Standard fries done in vegetable shortening are available or you can select the Beef Fat fries, which were perfectly crispy and had a bit of the beefy flavor I’d anticipated. Another Triple D haunt, Hanks is currently in a very small, unsigned space on Coral St. just north of Ala Moana Blvd. – a true dive of a diner – but it is well worth dealing with metered street parking, dodging construction vehicles and eating on outdoor picnic tables. And it won’t be that way for long; Hank’s will soon be moving into a brand new building being constructed just south of its current location. RECOMMENDATION: If you love – or even like -- hot dogs, don’t miss it. 

Later that evening, I stopped into Nobu Bar and Lounge located near the end of Kalia Rd. east of the Halekalani Hotel. Nobu Waikiki is one of a chain of more than 30 restaurants around the world founded by Chef Nobuyuki “Nobu” Matsuhisa but each focuses on local ingredients and style of preparation.

For my late dinner, I kept it on the lighter side and enjoyed Tiradito scallops – sushi-grade scallops sliced wafer-thin and served with a dot of spicy topping which gave the seafood a bit of zing but not over-the-top – accompanied by a glass of Squealing Pig Sauvignon Blanc from the Marlboro region of New Zealand. I followed that up with steamed edamame and miso soup, which I washed down with a Matsuhisa Martini – a mix of vodka, sake and ginger topped with thin slices of cucumber, which combined with the ginger to give it a fresh, clean taste. While I ate at the bar, the location also offered a dining room featuring its signature sushi dishes. RECOMMENDATION: Well worth a visit if you love sushi and/or seafood. 

The Full Aussie breakfast at Bill's, Waikiki
The Full Aussie

For breakfast the next morning, I made my way to Bill's, one of an upmarket Australian chain with outlets in Sydney, London, Tokyo and Seoul in addition to Honolulu. Because it is noted for its breakfasts, I ordered the Full Aussie and, because I had a coupon, an order of the ricotta hotcakes (not that I needed them after the Aussie feast).

The full breakfast included scrambled eggs, sourdough toast, cumin roast tomatoes, back bacon, pork and fennel sausage and  miso mushrooms. The ricotta hotcakes came with a banana and honeycomb butter. A glass of Gloria Ferrar Brut sparking wine served in a Riedel flute made my morning complete. RECOMMENDATION: Highly recommended for breakfast lovers.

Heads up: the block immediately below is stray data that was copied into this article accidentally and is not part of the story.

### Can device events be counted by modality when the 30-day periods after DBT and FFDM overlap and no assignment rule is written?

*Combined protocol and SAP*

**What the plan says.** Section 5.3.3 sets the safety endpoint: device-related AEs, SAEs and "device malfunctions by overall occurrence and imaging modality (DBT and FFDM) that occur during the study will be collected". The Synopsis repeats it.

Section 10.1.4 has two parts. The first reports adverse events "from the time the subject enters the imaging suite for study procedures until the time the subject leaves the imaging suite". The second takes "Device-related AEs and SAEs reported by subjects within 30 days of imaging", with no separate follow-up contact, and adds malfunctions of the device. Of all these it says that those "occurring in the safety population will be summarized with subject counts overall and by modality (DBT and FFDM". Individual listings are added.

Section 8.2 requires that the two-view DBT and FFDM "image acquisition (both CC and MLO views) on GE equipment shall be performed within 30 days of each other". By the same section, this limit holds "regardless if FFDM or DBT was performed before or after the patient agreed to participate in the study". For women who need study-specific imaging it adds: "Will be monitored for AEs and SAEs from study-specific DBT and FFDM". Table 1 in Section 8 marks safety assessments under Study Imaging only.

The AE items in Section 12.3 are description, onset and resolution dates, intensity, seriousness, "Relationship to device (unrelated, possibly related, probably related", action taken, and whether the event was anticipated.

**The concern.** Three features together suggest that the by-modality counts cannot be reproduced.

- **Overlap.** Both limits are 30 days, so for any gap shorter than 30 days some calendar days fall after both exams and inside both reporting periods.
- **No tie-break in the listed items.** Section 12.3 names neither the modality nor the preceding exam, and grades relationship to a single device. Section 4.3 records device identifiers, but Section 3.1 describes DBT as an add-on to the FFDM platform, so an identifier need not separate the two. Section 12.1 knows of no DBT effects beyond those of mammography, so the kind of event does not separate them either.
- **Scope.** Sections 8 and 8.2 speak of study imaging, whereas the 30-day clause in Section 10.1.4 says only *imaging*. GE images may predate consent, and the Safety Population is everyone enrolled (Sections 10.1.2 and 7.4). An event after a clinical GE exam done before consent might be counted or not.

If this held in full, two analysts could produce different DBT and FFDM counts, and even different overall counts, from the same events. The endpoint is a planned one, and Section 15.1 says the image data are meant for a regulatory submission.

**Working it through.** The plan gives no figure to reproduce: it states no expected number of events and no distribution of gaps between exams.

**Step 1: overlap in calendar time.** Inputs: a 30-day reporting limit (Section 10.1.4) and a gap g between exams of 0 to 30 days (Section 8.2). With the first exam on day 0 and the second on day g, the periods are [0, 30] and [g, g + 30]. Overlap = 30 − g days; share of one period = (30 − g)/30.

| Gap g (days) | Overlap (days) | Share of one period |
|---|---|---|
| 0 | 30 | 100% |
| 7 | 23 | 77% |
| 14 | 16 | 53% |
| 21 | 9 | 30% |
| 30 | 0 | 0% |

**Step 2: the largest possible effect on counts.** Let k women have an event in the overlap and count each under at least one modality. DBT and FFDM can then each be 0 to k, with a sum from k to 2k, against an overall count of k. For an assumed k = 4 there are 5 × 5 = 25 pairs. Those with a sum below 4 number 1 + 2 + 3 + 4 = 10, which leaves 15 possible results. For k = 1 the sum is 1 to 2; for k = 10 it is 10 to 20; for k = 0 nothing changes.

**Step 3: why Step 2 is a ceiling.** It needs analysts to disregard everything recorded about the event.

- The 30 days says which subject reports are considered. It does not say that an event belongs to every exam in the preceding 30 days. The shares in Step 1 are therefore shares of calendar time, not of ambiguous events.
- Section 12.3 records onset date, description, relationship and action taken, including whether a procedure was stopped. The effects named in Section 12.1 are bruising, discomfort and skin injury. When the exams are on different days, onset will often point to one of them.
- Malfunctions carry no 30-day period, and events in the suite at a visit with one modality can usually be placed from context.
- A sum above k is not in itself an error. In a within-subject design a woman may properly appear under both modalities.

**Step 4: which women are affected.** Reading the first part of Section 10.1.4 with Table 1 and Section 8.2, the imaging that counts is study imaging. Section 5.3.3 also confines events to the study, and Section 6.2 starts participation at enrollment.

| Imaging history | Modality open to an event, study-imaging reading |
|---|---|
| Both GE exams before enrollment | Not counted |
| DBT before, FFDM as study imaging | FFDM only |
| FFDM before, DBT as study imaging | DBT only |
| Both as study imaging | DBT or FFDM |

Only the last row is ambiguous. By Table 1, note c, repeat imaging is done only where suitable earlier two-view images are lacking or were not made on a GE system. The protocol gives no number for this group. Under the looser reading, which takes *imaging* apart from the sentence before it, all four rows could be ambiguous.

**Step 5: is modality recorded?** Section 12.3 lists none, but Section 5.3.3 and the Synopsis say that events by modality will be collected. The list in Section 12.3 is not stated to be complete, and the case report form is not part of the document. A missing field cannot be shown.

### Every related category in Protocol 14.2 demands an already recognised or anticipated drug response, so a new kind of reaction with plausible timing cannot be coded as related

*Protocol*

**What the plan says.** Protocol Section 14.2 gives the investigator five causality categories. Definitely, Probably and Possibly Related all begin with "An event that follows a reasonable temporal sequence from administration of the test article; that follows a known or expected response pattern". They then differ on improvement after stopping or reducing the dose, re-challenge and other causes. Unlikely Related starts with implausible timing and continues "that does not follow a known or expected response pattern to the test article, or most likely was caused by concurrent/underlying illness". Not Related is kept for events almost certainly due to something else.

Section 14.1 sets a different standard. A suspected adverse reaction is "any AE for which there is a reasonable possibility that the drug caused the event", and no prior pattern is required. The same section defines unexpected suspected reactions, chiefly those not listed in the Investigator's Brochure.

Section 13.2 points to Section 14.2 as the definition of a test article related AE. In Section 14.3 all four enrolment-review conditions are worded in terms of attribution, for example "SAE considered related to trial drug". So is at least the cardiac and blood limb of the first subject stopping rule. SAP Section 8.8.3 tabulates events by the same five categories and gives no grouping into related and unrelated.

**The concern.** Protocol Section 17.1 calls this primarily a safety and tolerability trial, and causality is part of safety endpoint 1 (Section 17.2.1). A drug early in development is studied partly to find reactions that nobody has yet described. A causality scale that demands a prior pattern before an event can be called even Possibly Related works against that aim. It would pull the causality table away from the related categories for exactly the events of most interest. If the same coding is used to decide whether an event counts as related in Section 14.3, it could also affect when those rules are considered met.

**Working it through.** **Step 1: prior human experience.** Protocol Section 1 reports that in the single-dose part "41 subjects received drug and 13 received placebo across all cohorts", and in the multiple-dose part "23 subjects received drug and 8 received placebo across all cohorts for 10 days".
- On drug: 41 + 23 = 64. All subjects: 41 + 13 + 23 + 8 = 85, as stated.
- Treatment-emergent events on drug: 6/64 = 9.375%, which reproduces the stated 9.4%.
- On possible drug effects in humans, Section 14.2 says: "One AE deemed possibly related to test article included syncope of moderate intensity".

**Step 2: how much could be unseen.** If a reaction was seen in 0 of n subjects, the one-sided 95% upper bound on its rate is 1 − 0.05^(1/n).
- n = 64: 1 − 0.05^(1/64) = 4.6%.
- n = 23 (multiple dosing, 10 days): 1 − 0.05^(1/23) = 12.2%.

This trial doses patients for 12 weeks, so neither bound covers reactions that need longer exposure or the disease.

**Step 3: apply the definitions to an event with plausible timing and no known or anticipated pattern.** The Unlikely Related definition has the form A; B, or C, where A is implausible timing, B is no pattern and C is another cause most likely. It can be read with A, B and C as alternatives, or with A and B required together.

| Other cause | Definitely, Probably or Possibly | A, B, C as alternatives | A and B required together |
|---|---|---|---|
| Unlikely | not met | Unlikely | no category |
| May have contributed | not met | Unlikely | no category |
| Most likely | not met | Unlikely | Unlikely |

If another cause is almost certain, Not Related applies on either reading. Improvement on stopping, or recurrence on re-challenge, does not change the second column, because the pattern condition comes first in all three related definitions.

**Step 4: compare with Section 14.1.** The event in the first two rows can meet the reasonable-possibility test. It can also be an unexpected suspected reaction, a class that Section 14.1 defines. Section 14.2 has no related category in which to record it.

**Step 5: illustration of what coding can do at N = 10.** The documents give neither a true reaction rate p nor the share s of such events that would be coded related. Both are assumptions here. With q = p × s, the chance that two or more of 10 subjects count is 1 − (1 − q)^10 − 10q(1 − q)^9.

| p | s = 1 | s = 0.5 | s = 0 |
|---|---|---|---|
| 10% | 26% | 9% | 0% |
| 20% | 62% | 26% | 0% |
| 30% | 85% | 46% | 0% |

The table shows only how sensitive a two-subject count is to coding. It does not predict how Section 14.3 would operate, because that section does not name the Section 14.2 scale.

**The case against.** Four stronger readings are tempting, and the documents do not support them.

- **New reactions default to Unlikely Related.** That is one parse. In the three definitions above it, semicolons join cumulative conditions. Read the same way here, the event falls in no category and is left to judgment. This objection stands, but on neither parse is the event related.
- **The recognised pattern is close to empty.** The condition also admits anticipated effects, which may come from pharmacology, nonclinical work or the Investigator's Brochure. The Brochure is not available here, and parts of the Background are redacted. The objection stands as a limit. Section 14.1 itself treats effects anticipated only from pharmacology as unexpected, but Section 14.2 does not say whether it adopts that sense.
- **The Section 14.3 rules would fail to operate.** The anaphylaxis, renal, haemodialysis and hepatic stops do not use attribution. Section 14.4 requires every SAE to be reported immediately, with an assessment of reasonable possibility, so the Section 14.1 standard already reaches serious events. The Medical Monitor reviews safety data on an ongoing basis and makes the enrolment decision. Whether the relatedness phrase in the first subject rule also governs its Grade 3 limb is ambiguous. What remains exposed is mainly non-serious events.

One formerly noteworthy local fixture has closed its doors. After years of serving creative, inventive takes on local dishes, Sam Choy's Breakfast, Lunch & Crab seemed to have lost its way when we visited in 2010. Now, in 2015, the restaurant is no longer in operation.

Several other establishments were recommended which we didn't get to try for a variety of reasons:

Boots & Kimo's. A breakfast and brunch place at 151 Hekili St, in Kailua, known locally for serving pancakes with an outrageous macadamia nut sauce.

Side Street Inn. At 1225 Hopaka St., it is in a crowded industrial area near the Ala Moana shopping center, and parking was impossible. Since our visit, a second location has opened at 614 Kapahulu, near the Ala Wai golf course.

Rainbow Drive-In. Local food including plate lunches and other delicacies offered at its location just off Kapahulu Ave. A small, crowded parking lot, zero street parking, and a tight schedule kept us from trying this highly recommended spot.

The Pig and the Lady. Serving dishes inspired by his mother with flavors of Vietnam, Asia and the Pacific. At 83 North King St., it offers lunch Monday through Saturday and dinner Tuesday through Saturday but is closed Sundays, which was my one night without dinner plans.Maybe next visit...

Pint + Jigger. Described as an eclectic gastropub with innovative bar food, plus a beer garden & 20+ craft brews on tap.At 1936 South King St., it is open seven days a week starting at 4:30 p.m.

Oahu's food culture includes food served from trucks. Formerly infamous "roach coaches," many of these vehicles haven't moved in months, if not years. Now, they're roadside fixtures, often sitting next to plastic picnic tables and chairs. Many boast bona fide parking lots. The most popular include Fumi’s Kahuku Shrimp, Giovanni’s Shrimp Truck, and Romy’s Kahuku Prawns & Shrimp, which is housed in a red shack instead of a truck.

In a macadamia nut shell, there's plenty of good, original food to be had. Often, though not always, you have to get away from Waikiki to get it.

Bon appetit and mahalo for visiting!

Visit my main page at TheTravelPro.us for more news, reviews, and personal observations on the world of upmarket travel.

Photo by Carl Dombek